Guest reviewer: Ellen Casey
Feed follows the heavily intertwined stories of a Palestinian woman; her social justice warrior, journalist partner; an obsessed hacker troll; and a YouTube makeup guru looking for a cause. It sounds like an unlikely cast of characters, but they end up whirling tightly around each other, following the ability of the internet and social media to elevate small ripples of action to dizzying heights of absurdity.
Feed leans into this absurdity heavily; this is a performance laden with dark humour and tight directorial choices. Feed has an important, interesting message, but it is delivered by actors in goose masks, a physical representation of catfishing involving a schoolgirl outfit, and farcical targeted ads acted out behind lightboxes.
The real strength of Feed is that the insanity has a limit and a purpose; one of my favourite techniques used was simple: a character would say something reasonable and sedate, and some giant hand somewhere would hit the rewind. With pretty impressive reflexes, the actor involved would reverse their actions, and next go around, things wouldn’t be quite so reasonable – and definitely not sedate. This might repeat a few times until the screw was tightened enough that every action was brimming with the highest amount of aggression and aggrandizement possible, mimicking the forest fire that can begin in cyberspace from the tiniest lit match. These kinds of clever visual metaphors are rife throughout Feed (there’s a couple of great, and disgusting, foie gras ones) and, along with some of the strangeness and gore, are fairly reminiscent of Black Mirror. The difference is perhaps one of impact – the tightly delivered gut punch of Feed’s ending personally felt like it left more of a lasting impression.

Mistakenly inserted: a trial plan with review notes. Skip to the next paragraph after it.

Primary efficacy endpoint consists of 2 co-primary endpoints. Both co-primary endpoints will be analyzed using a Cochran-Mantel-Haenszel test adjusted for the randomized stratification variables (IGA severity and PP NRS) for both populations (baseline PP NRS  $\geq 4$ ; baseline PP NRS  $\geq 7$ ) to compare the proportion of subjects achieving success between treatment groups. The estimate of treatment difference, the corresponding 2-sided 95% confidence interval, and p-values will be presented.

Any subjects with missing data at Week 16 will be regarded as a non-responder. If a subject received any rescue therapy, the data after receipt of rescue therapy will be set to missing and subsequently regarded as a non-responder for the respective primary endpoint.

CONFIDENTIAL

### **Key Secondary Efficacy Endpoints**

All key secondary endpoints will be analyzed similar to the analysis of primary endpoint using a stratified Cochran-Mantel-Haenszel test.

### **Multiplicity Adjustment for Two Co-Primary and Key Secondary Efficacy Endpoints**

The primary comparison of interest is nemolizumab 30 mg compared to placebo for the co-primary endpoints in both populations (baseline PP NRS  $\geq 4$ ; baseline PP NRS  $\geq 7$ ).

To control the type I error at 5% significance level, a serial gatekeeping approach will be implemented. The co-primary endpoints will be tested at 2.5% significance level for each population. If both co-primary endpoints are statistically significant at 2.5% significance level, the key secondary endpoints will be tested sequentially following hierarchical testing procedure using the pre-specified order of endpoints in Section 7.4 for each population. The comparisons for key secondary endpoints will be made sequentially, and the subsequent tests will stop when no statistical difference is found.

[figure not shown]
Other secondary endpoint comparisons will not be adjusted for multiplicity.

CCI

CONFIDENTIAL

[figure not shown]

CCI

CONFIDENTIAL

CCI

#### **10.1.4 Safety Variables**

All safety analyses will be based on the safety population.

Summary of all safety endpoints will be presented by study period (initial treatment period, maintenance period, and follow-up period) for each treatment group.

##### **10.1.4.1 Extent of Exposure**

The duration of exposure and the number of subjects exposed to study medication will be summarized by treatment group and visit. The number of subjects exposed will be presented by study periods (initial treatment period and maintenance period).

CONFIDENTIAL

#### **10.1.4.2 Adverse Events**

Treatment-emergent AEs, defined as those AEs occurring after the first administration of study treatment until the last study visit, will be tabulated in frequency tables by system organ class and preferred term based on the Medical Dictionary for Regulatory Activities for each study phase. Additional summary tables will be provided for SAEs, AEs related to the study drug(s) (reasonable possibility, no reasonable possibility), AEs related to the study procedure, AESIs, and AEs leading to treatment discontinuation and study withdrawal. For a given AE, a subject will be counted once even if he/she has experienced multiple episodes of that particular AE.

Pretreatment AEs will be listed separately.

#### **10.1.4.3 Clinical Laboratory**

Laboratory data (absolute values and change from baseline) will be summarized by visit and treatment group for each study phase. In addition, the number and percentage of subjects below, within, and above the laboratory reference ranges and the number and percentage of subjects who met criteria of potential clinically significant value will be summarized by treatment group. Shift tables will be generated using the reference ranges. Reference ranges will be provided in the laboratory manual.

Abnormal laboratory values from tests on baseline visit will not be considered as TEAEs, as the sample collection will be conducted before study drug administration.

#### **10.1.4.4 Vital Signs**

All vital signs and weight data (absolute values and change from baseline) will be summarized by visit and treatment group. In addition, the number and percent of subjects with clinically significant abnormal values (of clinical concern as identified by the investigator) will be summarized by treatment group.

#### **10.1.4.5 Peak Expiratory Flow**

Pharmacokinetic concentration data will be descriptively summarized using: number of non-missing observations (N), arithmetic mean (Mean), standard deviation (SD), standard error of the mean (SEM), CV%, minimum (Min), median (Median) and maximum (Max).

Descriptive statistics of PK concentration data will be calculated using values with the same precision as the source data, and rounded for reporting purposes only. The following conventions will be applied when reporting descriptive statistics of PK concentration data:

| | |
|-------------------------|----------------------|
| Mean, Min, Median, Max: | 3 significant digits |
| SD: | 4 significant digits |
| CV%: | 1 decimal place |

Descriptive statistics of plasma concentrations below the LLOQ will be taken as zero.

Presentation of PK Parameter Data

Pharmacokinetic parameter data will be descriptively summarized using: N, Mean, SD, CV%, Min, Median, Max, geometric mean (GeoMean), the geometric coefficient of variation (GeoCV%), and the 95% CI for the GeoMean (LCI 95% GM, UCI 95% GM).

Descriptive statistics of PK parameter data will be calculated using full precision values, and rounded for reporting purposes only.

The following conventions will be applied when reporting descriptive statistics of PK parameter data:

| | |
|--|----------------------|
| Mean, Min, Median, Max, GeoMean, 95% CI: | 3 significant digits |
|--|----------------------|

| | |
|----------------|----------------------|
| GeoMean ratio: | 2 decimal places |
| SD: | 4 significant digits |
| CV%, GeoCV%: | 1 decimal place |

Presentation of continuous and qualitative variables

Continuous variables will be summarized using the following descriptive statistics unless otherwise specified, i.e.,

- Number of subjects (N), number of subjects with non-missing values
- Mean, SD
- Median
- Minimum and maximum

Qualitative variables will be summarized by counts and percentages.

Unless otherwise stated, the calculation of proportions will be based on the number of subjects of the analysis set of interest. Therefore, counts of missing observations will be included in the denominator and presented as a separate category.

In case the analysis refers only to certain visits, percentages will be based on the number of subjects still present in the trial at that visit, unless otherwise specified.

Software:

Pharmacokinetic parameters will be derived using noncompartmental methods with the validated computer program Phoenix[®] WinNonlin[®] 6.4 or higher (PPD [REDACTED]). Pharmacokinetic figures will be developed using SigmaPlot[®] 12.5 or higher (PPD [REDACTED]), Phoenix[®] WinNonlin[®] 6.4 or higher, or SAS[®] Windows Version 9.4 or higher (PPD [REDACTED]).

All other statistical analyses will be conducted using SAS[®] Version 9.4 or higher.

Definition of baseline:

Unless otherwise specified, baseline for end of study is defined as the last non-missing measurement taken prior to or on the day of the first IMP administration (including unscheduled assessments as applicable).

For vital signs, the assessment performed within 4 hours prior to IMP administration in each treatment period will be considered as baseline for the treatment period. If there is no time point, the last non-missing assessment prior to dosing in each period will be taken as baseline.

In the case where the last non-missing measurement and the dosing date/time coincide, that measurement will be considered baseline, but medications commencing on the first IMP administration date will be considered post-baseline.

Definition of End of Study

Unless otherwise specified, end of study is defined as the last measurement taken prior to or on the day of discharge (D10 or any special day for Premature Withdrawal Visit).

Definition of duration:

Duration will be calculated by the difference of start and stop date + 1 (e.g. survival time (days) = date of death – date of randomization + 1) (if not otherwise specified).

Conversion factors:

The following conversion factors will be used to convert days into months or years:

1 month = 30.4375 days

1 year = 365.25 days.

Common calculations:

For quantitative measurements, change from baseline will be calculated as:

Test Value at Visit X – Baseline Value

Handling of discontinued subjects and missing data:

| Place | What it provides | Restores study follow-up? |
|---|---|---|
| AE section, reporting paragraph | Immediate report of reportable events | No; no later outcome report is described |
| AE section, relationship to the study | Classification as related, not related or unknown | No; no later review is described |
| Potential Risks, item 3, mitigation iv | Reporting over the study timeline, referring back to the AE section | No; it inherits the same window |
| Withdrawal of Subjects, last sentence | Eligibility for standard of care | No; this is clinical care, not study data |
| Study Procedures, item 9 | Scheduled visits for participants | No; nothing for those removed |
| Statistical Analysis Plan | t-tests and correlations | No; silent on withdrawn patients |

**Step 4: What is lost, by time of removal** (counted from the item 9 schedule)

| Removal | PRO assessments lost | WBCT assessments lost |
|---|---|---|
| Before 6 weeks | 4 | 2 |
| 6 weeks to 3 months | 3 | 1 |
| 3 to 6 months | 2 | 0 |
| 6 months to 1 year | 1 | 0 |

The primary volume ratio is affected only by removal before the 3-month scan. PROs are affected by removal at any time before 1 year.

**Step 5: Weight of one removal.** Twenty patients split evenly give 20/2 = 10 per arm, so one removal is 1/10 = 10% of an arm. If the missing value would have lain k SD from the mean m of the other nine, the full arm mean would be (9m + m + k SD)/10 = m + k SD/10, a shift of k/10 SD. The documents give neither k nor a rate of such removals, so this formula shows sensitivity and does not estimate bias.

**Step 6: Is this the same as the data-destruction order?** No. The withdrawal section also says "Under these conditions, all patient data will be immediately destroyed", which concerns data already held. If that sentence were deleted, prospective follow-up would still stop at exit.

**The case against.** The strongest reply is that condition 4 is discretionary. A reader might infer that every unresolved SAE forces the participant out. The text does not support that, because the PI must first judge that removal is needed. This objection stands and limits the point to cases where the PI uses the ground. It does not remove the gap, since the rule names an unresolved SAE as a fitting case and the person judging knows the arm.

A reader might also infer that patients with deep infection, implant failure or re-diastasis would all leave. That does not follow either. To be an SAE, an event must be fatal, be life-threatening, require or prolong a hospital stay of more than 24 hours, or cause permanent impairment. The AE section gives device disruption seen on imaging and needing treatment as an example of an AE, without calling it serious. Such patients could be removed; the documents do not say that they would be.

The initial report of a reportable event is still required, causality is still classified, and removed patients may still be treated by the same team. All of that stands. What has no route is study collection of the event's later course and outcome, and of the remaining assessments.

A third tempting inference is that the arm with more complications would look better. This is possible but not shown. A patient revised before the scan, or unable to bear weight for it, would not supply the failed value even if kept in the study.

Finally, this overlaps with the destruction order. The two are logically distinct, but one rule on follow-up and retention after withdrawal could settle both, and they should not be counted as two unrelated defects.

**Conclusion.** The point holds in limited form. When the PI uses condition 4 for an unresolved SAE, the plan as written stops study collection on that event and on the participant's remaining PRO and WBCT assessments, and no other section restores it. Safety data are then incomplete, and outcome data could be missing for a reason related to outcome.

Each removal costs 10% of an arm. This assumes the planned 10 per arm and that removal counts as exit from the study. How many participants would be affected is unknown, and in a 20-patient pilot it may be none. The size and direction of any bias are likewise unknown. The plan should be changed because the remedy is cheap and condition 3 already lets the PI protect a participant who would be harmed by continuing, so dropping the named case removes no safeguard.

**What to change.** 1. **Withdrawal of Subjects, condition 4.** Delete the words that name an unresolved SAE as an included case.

Feed is an incredibly cohesive production, despite it being nuts. The stage itself is wonderful: a spinning two-part grey monolith that can be climbed on and through, popped open at a moment’s notice to act as a prop wardrobe or an escape hatch. It’s excellent stagecraft that works collaboratively with the actors and elevates the production massively.
So what is Feed to me after all the geese and chainsaws? It’s the low-level feedback from electronic devices that has entered our daily lives – cleverly replicated by sound design and stitched into the play at opportune moments – and it describes the way that we interact with the social media in our daily life. We feed off the attention, the likes, the echo chamber of the internet that amplifies issues; and then feeds it back to us tenfold.
My verdict? A masterclass in tightly controlled madness; a story worth telling, and worth watching.
Feed ran at the VAULT Festival until 10 March 2019.